Last edited:

treeleef

New Contributor
Apr 27, 2021
10
1
With all that said, I personally would not recommend the "free" email that's bundled with shared hosting service to my worst enemy! With no serious spam protection, your clients are going to be dealing with a whole lot of spam and fishing attacks filling up their mailboxes. Plus messages they send are far more likely to land in their recipient's spam boxes -- due to the webserver being abused by some of the hundreds or even thousands of users on it to spam others or host malware.

If email is important to your clients' business, get them to use 3rd-party professional email services like Google GSuite, Microsoft 365, Amazon WorkMail, Zoho Workplace, etc. These are typically 5 bucks per less per user per month, and have very good spam and antivirus filtering. While no computer system can guarantee 100% uptime forever, you can safely bet that these services will be a whole lot more stable and reliable than your run-of-the-mill shared hosting service.

With GSuite, Microsoft 365 or any of those other platforms mentioned, could I connect a domain that I already own on a different platform to those services?

For example, if I had the domain "example.com" that I purchased on NameCheap.com, and decided to create an email address for said domain through CPanel named "example@example.com", would I be able to use GSuite's spam and antivirus filtering services by forwarding all email going to example@example.com to the customer's GSuite email? And if they were to reply to an email that was forwarded to their GSuite email from the domain email, would their GSuite email show up in the "from" section of the email header?

Forgive me if I'm not understanding how this all works. This is the first time I've ever dabbled with domain based email addresses.
 
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George Appiah

Silver Contributor
Read Fastlane!
Read Unscripted!
Speedway Pass
Aug 16, 2018
278
539
43
Accra, Ghana
With GSuite, Microsoft 365 or any of those other platforms mentioned, could I connect a domain that I already own on a different platform to those services?

Absolutely.
For example, if I had the domain "example.com" that I purchased on NameCheap.com, and decided to create an email address for said domain through CPanel named "example@example.com",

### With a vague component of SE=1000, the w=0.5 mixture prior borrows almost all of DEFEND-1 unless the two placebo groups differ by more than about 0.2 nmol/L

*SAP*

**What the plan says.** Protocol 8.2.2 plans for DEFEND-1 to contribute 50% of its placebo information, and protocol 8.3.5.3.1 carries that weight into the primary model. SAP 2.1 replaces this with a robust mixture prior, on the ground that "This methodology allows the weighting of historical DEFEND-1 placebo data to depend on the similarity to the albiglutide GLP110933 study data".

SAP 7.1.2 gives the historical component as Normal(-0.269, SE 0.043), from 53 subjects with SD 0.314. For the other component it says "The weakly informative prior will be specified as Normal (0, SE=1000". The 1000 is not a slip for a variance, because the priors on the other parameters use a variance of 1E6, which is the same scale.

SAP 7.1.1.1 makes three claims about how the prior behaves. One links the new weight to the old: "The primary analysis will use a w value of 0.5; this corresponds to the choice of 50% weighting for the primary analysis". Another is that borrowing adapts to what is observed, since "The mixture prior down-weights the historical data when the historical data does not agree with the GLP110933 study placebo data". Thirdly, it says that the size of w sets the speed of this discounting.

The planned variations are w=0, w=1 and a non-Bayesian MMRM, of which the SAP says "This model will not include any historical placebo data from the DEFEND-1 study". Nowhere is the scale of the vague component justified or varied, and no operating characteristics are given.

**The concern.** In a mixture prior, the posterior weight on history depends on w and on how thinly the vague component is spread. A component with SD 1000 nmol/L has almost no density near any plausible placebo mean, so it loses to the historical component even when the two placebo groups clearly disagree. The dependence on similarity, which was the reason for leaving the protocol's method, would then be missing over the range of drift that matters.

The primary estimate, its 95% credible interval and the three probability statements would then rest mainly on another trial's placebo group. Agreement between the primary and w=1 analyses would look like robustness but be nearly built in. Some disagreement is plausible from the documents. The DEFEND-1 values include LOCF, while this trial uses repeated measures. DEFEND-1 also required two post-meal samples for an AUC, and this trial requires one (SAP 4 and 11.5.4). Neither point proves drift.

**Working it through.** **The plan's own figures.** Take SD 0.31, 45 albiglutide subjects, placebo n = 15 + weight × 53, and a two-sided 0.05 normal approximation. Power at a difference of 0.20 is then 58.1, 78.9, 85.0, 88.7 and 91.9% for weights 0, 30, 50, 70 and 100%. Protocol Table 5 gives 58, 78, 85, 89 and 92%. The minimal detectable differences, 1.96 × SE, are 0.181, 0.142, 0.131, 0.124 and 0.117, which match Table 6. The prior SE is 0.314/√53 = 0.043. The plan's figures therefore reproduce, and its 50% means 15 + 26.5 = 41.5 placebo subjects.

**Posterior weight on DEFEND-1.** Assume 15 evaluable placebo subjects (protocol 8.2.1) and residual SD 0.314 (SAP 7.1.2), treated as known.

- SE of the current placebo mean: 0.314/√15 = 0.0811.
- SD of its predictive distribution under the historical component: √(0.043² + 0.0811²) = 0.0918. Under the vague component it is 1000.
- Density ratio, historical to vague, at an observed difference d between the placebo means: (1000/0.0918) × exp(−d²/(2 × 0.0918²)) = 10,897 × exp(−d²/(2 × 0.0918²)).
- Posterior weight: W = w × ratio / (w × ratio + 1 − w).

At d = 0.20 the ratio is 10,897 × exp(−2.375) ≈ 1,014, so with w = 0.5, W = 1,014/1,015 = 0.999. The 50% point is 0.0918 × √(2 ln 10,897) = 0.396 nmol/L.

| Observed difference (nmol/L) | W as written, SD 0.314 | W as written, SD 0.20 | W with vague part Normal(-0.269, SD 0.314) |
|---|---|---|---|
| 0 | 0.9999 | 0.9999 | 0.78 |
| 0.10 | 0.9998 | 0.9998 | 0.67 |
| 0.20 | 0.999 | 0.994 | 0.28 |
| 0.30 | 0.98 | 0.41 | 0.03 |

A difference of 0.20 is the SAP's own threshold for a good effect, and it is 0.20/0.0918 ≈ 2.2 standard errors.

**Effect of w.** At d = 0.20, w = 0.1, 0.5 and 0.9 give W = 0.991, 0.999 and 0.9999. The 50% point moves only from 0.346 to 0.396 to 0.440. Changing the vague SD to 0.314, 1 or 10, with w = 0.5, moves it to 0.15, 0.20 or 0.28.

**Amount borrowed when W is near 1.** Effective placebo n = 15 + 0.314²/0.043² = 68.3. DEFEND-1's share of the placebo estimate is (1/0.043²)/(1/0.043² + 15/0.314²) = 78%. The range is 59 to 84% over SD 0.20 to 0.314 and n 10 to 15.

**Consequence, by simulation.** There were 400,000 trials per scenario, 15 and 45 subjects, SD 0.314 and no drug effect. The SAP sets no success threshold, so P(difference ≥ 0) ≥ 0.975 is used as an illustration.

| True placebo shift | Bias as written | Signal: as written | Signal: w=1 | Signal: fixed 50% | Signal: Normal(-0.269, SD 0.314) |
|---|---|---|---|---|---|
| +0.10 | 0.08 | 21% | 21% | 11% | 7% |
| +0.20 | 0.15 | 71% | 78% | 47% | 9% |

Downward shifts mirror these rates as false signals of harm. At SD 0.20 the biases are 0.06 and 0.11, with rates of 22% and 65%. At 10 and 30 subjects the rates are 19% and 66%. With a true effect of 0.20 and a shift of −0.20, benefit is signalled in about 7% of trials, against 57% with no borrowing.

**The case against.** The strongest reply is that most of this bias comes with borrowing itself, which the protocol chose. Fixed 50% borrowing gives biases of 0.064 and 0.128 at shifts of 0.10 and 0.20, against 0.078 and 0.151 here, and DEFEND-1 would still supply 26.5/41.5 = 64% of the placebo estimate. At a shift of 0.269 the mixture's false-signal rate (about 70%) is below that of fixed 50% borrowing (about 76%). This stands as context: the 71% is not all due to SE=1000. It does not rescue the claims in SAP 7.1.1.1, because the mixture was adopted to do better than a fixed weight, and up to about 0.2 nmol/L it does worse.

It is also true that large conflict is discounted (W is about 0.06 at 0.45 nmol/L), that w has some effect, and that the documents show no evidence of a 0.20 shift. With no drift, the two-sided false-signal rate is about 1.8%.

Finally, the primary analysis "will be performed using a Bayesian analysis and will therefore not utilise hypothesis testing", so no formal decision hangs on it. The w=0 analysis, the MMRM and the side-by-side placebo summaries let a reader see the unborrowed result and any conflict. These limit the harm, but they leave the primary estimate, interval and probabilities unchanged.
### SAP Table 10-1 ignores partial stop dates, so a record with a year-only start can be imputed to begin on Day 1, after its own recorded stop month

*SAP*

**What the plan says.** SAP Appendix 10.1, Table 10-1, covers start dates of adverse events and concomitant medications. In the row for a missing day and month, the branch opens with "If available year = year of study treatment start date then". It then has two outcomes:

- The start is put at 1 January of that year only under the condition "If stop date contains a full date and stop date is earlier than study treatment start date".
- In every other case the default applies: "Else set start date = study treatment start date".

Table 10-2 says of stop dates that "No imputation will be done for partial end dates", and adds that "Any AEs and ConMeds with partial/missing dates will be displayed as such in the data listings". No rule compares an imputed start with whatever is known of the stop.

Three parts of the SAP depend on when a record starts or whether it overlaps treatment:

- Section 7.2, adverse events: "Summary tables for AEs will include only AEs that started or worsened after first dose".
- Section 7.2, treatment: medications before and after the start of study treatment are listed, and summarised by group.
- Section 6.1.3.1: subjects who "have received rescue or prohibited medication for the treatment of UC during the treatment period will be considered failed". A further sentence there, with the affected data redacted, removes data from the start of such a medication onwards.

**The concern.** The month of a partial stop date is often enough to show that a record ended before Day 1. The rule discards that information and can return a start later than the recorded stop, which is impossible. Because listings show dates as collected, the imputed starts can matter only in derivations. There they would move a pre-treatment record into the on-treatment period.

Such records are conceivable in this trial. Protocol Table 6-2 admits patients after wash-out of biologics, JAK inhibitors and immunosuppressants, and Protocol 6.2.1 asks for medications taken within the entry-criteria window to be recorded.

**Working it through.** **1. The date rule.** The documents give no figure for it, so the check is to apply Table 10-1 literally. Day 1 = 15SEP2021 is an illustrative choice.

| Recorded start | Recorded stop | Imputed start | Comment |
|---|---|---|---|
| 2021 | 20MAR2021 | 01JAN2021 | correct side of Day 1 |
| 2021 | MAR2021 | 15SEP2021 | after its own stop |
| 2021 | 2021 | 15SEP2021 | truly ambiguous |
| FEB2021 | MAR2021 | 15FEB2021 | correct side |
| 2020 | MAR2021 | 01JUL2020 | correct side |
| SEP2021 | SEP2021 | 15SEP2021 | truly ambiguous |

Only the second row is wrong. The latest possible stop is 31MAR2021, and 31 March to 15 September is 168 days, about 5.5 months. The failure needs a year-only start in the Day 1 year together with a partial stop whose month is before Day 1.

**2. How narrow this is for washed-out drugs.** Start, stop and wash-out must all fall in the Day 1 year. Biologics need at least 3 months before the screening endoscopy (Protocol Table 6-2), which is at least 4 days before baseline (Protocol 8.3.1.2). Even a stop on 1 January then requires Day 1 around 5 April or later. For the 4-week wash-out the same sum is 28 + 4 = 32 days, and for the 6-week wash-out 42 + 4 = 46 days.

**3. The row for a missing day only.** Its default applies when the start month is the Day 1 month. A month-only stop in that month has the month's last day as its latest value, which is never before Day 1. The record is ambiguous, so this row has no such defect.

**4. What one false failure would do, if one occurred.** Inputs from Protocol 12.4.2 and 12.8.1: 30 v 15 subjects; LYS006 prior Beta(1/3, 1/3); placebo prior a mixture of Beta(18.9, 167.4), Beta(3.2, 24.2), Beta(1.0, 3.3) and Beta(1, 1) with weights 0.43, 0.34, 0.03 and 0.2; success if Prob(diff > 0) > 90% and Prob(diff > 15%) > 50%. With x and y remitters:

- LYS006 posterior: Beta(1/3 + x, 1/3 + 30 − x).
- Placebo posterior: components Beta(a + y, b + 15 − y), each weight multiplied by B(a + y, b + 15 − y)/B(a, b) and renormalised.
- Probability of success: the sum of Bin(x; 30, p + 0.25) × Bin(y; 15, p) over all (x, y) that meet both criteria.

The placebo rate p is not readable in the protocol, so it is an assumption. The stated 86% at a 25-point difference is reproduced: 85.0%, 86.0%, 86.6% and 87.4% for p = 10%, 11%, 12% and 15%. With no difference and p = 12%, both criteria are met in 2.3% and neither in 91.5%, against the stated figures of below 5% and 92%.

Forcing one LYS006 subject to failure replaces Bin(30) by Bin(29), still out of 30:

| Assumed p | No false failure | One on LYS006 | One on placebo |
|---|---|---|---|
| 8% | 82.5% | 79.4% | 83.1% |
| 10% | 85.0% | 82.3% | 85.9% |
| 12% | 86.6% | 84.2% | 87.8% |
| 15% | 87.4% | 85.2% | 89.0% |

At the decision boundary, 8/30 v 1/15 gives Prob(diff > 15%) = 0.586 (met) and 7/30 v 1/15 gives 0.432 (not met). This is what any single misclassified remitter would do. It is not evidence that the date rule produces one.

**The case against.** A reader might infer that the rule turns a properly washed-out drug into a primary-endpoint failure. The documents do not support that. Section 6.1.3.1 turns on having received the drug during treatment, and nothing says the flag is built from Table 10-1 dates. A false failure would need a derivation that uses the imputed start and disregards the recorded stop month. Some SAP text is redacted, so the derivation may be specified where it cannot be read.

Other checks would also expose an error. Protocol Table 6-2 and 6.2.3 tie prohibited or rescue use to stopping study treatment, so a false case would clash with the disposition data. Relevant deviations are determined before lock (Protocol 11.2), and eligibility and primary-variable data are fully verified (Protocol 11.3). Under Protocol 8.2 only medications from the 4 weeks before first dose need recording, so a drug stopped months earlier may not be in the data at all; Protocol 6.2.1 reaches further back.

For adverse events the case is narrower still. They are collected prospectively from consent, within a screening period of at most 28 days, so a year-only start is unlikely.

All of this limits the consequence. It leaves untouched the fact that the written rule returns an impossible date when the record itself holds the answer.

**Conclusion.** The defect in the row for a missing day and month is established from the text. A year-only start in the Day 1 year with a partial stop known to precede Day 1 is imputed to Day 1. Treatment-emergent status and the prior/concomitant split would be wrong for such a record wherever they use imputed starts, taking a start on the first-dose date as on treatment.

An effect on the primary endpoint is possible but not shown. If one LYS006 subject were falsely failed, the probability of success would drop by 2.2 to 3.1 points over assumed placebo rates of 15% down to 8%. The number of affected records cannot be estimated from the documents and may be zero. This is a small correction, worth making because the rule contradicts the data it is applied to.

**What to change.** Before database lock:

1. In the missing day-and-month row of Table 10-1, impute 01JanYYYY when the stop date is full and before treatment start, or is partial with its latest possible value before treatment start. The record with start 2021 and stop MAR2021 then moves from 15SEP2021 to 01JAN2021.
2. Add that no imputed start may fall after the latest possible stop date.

You wouldn't create the email addresses in cPanel. You'll hand over 100% of the email function to the external email provider (GSuite, etc) by changing the domain's MX records to GSuite's addresses, and you'd login to GSuite's control panel to create and manage user accounts there.

And, yes: you can register your domain name example.com with company A (say NameCheap), host your website on example.com with company B (say LiquidWeb), and have your email service @example.com 100% provided by company C (Say Google GSuite). It's all in the magic of DNS records management -- which makes to possible to "delegate" various services under your domain to different providers.

In fact, if you set things up properly, your cPanel/WHM server could have absolutely nothing to do with the GSuite etc email, such that if your website goes down, your mail service will still work.
 
Last edited:

treeleef

New Contributor
Apr 27, 2021
10
1
Absolutely.


You wouldn't create the email addresses in cPanel. You'll hand over 100% of the email function to the external email provider (GSuite, etc) by changing the domain's MX records to GSuite's addresses, and you'd login to GSuite's control panel to create and manage user accounts there.

And, yes: you can register your domain name example.com with company A (say NameCheap), host your website on example.com with company B (say LiquidWeb), and have your email service @example.com 100% provided by company C (Say Google GSuite). It's all in the magic of DNS records management -- which makes to possible to "delegate" various services under your domain to different providers.

In fact, if you set things up properly, your cPanel/WHM server could have absolutely nothing to do with the GSuite etc email, such that if your website goes down, your mail service will still work.

Wow, beautiful. Thank you so much. This is a great help. I'll definitely be looking into MX records and trying to piece that all together. If you have any resources you could point me to (videos, articles, tutorials, forum posts, etc.) please feel free to post them here. Thank you again :)